After deciding to combine their respective and complementary talents to open a roastery in their home province of Quebec, Holly and Paul von Hoyningen Huene pondered a thoroughly perplexing question.
“When we were thinking about a coffee company, we were thinking about what we wanted to be able to contribute to specialty coffee,” Holly recently told Daily Coffee News. “Is there a way we can get it to more people and make it more accessible?”
In an attempt to answer that question, the von Hoyningen Heunes have developed Kaito Coffee Roasters, incorporating a simple color coding system of three primary colors to help customers identify and build upon their own preferences. The colors jump off their otherwise black-and-white bags, appealing while also engaging.
Coffees in the blue collection are described as generally low in acidity, with notes predominantly in the nut, dessert, spices and subtle fruit categories. The yellow collection features coffees with brighter acidity and varying mouthfeels, with notes more in the fruit, dessert, flower and subtle herb categories. Finally, coffees in the red category are described as offering “a unique, exotic taste experience” for people seeking a wider, brighter range of coffees.
“For people who are coffee nerds, they might not need the colors — they have the processing methods, elevation, tasting notes to guide them,” Paul told Daily Coffee News. “With the colors, someone newer to specialty coffee might not remember the specific country [of origin], but they can return for a similar experience just by remembering the color.”
As a freelance pilot in Berlin, Germany, seeking extra side work, Paul was hired at a roastery, where he was trained from the ground up, eventually developing enough skill and passion for the craft to consider striking out on his own. Holly, meanwhile, was in Berlin working for an online furniture store startup, bringing with her a range of experience in marketing, branding and commercial work. The two returned to Hudson, Quebec, after five years together in Berlin, to launch Kaito.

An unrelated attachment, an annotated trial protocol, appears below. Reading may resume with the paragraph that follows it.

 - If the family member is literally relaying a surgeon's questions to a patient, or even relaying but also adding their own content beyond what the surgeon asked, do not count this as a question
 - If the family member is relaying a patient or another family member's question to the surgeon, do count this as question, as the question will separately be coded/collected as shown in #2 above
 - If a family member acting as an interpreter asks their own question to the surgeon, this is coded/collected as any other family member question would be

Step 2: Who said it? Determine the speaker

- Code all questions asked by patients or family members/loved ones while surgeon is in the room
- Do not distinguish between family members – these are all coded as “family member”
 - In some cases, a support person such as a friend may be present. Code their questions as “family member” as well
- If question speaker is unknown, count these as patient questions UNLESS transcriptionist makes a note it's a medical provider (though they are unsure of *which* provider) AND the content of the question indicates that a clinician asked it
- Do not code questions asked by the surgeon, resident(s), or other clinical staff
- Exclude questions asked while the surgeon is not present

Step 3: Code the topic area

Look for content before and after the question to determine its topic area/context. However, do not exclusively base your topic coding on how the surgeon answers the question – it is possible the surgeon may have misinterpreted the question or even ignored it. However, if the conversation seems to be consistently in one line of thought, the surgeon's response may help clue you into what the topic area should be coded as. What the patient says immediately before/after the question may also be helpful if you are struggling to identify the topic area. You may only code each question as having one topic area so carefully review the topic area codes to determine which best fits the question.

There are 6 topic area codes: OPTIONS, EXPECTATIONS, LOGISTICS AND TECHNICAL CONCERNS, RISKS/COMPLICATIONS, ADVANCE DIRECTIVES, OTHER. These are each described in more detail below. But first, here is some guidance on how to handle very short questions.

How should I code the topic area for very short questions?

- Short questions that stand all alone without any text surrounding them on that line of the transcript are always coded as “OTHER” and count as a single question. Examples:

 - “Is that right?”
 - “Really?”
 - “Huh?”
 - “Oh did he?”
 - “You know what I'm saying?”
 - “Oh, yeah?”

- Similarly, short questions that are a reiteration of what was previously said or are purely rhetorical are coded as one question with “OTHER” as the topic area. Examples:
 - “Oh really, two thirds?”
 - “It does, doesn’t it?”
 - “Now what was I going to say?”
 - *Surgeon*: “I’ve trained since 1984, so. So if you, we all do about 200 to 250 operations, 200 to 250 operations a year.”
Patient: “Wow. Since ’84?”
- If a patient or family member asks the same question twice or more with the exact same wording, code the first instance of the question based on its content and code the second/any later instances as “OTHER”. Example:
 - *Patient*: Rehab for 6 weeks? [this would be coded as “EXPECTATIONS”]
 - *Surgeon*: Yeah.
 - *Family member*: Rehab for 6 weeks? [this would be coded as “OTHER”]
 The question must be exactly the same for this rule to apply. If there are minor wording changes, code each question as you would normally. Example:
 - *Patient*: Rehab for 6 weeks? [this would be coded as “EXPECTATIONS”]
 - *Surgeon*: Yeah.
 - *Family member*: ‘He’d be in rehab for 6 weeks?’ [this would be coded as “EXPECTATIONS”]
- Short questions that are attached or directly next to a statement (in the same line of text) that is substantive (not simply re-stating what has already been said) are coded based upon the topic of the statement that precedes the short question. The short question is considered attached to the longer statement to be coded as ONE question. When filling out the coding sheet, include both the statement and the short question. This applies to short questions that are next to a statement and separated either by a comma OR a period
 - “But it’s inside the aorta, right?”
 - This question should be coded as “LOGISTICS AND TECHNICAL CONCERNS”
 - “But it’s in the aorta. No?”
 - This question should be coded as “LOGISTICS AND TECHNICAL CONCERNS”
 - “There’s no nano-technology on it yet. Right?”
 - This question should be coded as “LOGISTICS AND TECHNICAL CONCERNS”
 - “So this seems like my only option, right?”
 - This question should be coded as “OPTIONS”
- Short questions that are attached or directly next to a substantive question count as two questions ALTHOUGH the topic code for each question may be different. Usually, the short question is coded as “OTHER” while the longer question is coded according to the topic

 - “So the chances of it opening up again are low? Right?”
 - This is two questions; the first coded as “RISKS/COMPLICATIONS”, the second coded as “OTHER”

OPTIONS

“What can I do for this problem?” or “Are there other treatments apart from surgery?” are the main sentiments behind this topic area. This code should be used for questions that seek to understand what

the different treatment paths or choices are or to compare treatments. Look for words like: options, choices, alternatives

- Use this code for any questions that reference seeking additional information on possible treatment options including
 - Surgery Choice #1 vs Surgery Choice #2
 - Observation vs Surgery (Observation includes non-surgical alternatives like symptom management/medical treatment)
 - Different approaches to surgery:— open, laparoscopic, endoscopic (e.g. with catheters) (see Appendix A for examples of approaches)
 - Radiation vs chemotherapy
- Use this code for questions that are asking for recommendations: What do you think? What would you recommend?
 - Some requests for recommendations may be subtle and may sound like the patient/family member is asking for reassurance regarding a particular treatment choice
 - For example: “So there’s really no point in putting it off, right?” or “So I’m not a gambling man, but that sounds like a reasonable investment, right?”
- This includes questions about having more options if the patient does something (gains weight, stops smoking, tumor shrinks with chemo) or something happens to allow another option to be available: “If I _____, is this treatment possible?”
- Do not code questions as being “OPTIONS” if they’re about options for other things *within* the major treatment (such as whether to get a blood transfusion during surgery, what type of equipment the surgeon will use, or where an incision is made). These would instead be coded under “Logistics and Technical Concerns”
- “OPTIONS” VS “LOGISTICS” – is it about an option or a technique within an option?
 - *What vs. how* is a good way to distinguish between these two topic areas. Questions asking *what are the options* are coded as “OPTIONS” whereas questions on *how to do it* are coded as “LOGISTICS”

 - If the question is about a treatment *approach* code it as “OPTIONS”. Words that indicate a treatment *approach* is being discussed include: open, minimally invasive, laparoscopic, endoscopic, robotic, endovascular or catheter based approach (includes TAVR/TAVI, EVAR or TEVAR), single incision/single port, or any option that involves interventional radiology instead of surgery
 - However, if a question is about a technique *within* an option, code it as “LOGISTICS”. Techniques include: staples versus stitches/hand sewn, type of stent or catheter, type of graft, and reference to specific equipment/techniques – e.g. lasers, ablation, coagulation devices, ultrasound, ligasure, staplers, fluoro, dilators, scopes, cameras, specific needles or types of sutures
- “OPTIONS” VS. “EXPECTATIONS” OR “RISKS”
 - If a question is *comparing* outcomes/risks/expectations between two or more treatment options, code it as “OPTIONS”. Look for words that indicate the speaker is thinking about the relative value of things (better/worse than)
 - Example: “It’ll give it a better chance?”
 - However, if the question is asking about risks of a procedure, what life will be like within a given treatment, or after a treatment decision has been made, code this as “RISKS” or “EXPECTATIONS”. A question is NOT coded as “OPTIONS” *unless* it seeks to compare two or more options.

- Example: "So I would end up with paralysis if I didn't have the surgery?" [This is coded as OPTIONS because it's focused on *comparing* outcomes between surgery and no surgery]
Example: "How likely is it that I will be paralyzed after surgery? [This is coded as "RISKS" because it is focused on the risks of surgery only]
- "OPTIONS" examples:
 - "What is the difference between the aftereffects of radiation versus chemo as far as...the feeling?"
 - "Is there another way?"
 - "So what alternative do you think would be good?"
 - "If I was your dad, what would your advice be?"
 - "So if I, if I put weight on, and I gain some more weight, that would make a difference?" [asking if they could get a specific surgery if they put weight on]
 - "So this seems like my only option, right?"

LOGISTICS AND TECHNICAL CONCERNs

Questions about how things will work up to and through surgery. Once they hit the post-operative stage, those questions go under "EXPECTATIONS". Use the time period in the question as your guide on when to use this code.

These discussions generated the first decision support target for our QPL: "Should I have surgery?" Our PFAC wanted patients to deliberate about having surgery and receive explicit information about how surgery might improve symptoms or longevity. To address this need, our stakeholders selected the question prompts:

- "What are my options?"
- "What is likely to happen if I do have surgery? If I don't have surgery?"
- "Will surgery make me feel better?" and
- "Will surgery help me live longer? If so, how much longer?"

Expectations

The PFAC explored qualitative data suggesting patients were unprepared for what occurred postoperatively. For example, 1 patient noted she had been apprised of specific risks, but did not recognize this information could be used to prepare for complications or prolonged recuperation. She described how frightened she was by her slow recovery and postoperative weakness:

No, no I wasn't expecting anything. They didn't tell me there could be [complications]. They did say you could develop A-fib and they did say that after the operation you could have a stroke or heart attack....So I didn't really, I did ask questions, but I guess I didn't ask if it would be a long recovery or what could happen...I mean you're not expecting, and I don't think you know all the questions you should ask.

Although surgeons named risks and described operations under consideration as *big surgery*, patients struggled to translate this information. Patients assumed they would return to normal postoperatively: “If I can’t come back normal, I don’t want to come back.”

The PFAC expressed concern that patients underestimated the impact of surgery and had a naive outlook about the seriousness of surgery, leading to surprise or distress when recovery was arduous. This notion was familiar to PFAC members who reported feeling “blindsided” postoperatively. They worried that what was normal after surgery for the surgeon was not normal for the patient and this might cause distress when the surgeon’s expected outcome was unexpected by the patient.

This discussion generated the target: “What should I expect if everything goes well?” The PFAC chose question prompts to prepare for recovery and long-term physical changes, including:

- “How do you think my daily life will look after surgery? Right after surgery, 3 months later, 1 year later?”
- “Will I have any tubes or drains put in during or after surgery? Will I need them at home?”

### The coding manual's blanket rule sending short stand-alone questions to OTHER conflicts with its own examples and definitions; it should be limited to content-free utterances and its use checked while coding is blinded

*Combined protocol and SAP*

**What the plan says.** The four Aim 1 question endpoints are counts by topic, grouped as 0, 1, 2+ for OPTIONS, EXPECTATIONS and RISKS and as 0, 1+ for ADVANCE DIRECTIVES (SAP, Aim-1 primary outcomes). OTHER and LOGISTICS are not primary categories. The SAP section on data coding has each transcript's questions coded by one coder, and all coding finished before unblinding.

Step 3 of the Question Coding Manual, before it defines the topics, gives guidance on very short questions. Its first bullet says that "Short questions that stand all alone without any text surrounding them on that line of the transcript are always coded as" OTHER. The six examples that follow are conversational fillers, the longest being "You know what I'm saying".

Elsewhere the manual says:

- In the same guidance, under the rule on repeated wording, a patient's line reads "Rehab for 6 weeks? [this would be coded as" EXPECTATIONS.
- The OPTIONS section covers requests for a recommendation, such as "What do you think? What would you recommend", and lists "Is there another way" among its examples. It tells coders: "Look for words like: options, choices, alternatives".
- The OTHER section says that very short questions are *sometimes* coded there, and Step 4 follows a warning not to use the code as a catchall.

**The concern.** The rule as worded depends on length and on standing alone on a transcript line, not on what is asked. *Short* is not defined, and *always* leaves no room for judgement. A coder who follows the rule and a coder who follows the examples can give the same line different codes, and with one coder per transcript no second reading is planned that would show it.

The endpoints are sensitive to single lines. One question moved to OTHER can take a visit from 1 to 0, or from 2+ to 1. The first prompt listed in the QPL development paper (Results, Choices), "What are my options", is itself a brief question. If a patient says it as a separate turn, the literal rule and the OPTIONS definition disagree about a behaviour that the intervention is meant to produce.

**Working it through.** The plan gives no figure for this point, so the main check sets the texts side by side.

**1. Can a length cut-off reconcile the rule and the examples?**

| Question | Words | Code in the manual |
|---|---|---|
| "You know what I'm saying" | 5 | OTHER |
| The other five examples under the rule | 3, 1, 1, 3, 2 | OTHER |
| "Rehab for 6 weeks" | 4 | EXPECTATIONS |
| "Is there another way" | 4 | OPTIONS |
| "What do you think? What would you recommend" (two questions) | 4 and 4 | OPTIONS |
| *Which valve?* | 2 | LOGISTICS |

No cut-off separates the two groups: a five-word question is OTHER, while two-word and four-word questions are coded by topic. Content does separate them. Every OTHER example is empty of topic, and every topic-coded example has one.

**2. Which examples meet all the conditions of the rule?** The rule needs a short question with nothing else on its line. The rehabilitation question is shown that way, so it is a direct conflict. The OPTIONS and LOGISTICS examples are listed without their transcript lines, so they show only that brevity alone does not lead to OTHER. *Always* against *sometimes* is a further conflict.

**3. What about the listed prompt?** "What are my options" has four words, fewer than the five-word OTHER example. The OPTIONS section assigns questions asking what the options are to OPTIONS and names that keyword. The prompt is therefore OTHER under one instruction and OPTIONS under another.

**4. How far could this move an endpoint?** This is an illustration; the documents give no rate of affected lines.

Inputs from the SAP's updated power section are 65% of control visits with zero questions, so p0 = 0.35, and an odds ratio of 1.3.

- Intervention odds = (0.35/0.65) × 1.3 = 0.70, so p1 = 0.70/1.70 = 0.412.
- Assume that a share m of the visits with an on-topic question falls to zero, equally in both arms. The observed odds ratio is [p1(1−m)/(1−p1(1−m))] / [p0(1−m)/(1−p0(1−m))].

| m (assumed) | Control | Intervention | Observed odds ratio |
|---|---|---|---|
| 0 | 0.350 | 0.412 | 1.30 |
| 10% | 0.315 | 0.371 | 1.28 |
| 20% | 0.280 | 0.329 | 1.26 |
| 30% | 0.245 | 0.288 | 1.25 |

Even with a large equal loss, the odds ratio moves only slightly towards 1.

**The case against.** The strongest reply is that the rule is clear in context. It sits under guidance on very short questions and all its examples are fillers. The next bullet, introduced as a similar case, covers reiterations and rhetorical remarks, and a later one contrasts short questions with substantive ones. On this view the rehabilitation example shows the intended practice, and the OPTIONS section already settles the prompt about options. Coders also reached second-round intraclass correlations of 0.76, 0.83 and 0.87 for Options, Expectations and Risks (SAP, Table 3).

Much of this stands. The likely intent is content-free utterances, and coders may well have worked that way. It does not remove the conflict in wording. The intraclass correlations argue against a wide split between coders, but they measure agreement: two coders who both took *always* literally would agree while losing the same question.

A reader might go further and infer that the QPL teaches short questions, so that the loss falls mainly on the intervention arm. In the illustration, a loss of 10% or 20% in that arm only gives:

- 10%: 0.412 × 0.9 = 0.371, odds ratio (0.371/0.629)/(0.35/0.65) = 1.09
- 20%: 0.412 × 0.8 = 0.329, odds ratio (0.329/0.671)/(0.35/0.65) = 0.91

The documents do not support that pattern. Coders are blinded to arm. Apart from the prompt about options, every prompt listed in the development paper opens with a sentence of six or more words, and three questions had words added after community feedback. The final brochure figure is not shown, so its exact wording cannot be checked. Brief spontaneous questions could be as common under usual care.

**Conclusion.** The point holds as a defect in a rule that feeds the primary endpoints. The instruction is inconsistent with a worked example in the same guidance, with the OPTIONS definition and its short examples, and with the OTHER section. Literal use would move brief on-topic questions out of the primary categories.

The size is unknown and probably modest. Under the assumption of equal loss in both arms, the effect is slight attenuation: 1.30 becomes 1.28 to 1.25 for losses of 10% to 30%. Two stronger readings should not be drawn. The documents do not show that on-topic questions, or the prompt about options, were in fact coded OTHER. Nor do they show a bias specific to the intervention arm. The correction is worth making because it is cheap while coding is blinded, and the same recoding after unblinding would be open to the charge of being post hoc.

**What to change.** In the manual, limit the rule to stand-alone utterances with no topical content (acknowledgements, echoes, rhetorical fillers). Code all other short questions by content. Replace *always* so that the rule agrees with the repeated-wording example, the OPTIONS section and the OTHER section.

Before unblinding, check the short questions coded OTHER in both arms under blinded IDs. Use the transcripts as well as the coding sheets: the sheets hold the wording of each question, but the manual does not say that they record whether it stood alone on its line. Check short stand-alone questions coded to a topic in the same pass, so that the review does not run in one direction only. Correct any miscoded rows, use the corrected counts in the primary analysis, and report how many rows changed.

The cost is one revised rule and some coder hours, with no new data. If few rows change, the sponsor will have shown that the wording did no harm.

The company draws its name from the English pronunciation of the Japanese word for kite, which is also the name of the first origami fold used to create the company’s bird mascot, named Wazo.
The beautifully designed, many-windowed Kaito production space is centered around a 15-kilo Loring roaster, which the von Hoyningen Heunes favored over a “more romantic” yet less energy-efficient vintage Probat roaster, as Holly described it. Paul handles the roasting, while both partners are involved in sourcing, cupping and quality control. The bright, clean roastery and cupping area is in some ways a direct reflection of the company’s ambition to make specialty coffee more accessible. Said Holly, “It sort of translates to our philosophy in the sense that we want to make specialty coffee simple, and make it transparent.”
The color coding element doesn’t necessarily affect Kaito’s sourcing and roasting operations, although they try to have at least one coffee in each category on offer at any given time. Paul said he’s largely sourcing through Minneapolis-based Cafe Imports, seeking coffees of the highest quality and interest. While the blue category currently has two blends, and the yellow and red have only single-origin offerings, they are all going out at similar price points, and Paul said there are no set rules about where blends may be categorized or which colors may be associated with countries of origin or processing methods.
“We find a coffee we love, we want to source it then we ask ourselves, ‘where does it belong?” Paul said, with Holly adding, “It all depends on what we taste when we’re going through our samples.”
Since officially launching in January of this year, Kaito has been growing its online sales and wholesale business in and around Montreal through accounts such as The Crew Collective & Café and Kaito neighbor Mikko Espresso & Boutique. In March, a third member came aboard the Kaito team, baby Leo, although he’s still waiting for his business cards to be printed.